Last year was a particularly painful one for blockbuster cinema—painful for me, anyway. I spent countless hours being punched in the brain by some of the most tedious mass-market movies in recent memory. Just when I was about to write off Hollywood wide-release movies as a contemptible waste of time, 2017 arrived and so far has delivered extremely engaging and, dare I say, damn good films. Add “Kong: Skull Island” to the list.
Surprisingly, my expectations for a movie featuring a 400-foot gorilla aren’t too high. Monster movies are a guilty pleasure. I have many fond memories of late-night flicks featuring guys in rubber suits smashing through papier-mâché cities, while badly dubbed English dialogue plays out of sync with Asian actors. The joy of monster movies is the sheer, visceral thrill of watching something terrible tear through the world like tissue paper. Everything we’ve built is knocked down in an instant by something whose only purpose is to eviscerate life.
Sure, viewers get the occasional allegory to man’s contempt for the world and the price humanity will pay for constantly teabagging Mother Nature. But, for the most part, monster movies work because of their simplicity. Peter Jackson attempted his own take at “King Kong” back in 2005 with one of the most bloated, sanctimonious pieces of garbage ever released. It was nearly three hours and got just about everything wrong when it came to Kong. I wanted to stand up in the theater and scream, “It’s a giant monkey, Pete! Not ‘Citizen Kane!’” But I didn’t want to be escorted out of the theater by a handful of teenage ushers.
“Kong: Skull Island” is a back-to-basics approach to the monster movie and it (thankfully) knows exactly what people want to see in a movie about gigantic gorillas and lizards: We want to see gigantic gorillas and lizards frequently beating the hell out of each other. There are human characters present, but they take a back seat to the super-sized animals and their bare-knuckled beat downs.
This particular take on “King Kong” is set in the early 1970s. A secret government organization wants to take an expedition to an unexplored piece of Earth known as Skull Island. There are those who believe the hellish patch could be home to some terrifying monstrosities from a forgotten age. Turns out, they’re right. Within minutes of reaching the island, Kong shows up and turns their “Apocalypse Now”-inspired army helicopter brigade into scrap metal. Survivors then have to trek across the island to get to a rendezvous point without being eaten, stepped on or mauled by any number of freakish beasts.
Our cast of thinly laid-out characters include a former British SAS agent (Tom Hiddleston), a war photographer (Brie Larson), a government stooge (John Goodman), and soon-to-be retired military veteran (Samuel Jackson)—who just finished a tour of duty in Vietnam and sees Skull Island as a perfect place to wage another unwinnable war. I say the characters are “thinly laid out” because so few are given any backstory. In most movies, this would be a detriment, but in a movie like “Kong: Skull Island,” it’s a blessing. There is no fat on this film. It’s all about getting to the good stuff, and there’s a lot of good stuff. Praise to the movie gods for filmmakers who understand the audience doesn’t need to know the circumstances that left a British SAS agent conveniently in Thailand to join the search party. Or just because other “King Kong” movies focused on the relationship between the massive beast and a beautiful woman, it doesn’t mean any movie sharing the title must include the same element.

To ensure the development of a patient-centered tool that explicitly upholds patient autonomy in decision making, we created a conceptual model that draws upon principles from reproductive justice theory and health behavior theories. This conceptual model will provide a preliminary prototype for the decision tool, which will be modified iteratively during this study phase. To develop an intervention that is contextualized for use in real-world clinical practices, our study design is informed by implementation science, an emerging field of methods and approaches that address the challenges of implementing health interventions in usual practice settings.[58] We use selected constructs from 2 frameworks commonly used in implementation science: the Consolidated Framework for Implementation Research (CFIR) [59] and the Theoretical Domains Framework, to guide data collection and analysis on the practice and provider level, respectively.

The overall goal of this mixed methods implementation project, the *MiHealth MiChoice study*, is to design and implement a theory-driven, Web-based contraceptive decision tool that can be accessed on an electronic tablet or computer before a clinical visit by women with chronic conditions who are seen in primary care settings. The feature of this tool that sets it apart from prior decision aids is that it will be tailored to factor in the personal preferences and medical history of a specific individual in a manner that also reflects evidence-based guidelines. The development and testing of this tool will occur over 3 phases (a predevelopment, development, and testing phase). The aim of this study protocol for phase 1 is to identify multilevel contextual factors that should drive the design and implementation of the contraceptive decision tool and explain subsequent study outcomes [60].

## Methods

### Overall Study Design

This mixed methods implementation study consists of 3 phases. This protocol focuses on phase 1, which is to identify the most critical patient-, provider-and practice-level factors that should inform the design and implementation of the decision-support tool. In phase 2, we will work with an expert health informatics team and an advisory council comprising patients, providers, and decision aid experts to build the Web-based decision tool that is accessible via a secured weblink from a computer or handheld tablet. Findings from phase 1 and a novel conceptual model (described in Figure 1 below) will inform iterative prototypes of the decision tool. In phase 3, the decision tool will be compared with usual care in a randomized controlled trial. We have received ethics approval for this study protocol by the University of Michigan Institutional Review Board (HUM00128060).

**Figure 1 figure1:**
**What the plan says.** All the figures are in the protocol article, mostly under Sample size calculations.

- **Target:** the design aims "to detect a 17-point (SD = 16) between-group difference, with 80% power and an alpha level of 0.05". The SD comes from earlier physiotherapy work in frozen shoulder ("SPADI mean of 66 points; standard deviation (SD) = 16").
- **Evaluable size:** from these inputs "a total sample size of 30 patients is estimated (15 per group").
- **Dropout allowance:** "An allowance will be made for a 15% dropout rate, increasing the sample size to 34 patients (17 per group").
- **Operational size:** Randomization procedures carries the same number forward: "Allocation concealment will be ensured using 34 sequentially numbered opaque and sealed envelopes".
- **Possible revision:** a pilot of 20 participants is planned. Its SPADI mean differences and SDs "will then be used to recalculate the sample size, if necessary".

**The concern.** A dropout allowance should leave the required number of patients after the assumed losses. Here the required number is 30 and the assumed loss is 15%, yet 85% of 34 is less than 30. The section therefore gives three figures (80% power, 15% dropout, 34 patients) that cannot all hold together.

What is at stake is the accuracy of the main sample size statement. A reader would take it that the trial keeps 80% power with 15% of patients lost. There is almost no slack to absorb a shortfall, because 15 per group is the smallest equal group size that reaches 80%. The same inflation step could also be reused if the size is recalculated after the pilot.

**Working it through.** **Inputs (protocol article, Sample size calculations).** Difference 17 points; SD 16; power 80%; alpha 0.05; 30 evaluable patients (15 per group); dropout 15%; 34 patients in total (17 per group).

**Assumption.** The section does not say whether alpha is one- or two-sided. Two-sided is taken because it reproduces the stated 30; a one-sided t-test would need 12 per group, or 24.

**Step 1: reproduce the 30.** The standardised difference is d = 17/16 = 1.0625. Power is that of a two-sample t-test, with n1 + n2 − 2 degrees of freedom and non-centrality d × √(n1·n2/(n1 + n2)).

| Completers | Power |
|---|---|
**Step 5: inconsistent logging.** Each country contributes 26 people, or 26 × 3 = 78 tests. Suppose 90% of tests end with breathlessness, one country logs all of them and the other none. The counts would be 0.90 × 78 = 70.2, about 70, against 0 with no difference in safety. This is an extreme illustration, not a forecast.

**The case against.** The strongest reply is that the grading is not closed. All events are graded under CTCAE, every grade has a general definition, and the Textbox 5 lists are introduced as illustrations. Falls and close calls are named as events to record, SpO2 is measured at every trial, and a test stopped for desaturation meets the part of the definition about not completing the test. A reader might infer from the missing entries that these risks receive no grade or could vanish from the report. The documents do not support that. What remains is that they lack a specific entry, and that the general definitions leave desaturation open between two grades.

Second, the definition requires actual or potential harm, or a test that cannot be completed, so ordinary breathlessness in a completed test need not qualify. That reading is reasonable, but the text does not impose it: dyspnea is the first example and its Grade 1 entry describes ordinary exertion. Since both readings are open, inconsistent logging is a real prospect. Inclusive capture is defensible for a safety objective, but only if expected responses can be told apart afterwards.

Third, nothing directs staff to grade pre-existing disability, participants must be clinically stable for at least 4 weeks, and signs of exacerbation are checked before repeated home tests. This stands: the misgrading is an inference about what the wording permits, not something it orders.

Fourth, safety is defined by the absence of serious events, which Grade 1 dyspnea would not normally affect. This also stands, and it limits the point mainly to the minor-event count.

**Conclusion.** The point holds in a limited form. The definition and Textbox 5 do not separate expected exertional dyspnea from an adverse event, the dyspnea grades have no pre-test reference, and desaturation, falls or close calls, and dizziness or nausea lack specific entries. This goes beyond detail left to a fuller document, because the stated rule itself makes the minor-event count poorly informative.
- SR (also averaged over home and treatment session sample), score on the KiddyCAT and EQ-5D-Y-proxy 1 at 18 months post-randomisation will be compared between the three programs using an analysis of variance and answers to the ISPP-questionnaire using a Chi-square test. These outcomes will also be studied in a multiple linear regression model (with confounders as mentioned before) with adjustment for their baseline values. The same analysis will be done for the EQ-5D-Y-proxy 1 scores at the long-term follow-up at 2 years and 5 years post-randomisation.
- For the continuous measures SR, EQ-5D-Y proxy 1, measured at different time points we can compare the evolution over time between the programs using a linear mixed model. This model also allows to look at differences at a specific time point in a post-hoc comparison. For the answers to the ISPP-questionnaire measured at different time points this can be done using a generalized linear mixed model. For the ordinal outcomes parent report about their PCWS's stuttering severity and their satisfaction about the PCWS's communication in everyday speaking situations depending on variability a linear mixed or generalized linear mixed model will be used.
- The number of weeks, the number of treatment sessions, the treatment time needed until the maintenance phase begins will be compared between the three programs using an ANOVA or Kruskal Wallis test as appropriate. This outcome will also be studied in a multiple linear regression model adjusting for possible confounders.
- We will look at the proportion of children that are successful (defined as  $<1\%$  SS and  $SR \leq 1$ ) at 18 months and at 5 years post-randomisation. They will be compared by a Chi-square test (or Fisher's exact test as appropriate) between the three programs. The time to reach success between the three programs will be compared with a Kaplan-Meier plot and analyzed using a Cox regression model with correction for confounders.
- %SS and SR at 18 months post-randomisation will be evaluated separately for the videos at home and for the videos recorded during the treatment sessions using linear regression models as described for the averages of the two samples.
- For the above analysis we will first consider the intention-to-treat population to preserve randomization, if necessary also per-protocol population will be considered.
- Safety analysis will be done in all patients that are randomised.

The film’s highlight is watching Kong battle enemies. Our explorers realize there might be deadlier things than a giant gorilla. Much like the recent “Godzilla,” the movie makes it evident creatures like Kong exist for a reason. The circle of life applies at every level—even super-sized animals and old-world monsters have natural predators. The concept eludes military men who seek to exact revenge on Kong for killing fellow soldiers. It’s hardly the most original plot, but it’s executed at a speedy clip and doesn’t wallow in the minutiae.
“Kong: Skull Island” is almost the perfect monster movie. It understands entertainment value and never loses the fact Kong and his creature cronies are the central focus. Plus, the human elements are handled well. The cast has fun with the material, and none of it is ever taken too seriously.
2017 has been a good year for film thus far because they’ve been made by creative teams who understand the material they’re presenting. “Logan” succeeded because it developed a character and eliminated larger-than-life elements often plaguing comic-book adaptations. “Split” was a perfectly executed thriller with some interesting layers. “John Wick Chapter 2” delivered exceptional action. “Get Out” was a smarter-than-average escapist thriller. “Kong: Skull Island” is a superior blockbuster because it isn’t saddled with unnecessary plot or weight. It’s rare to reward a film for economical choices, but a movie like this benefits greatly from what it does as much as what it doesn’t.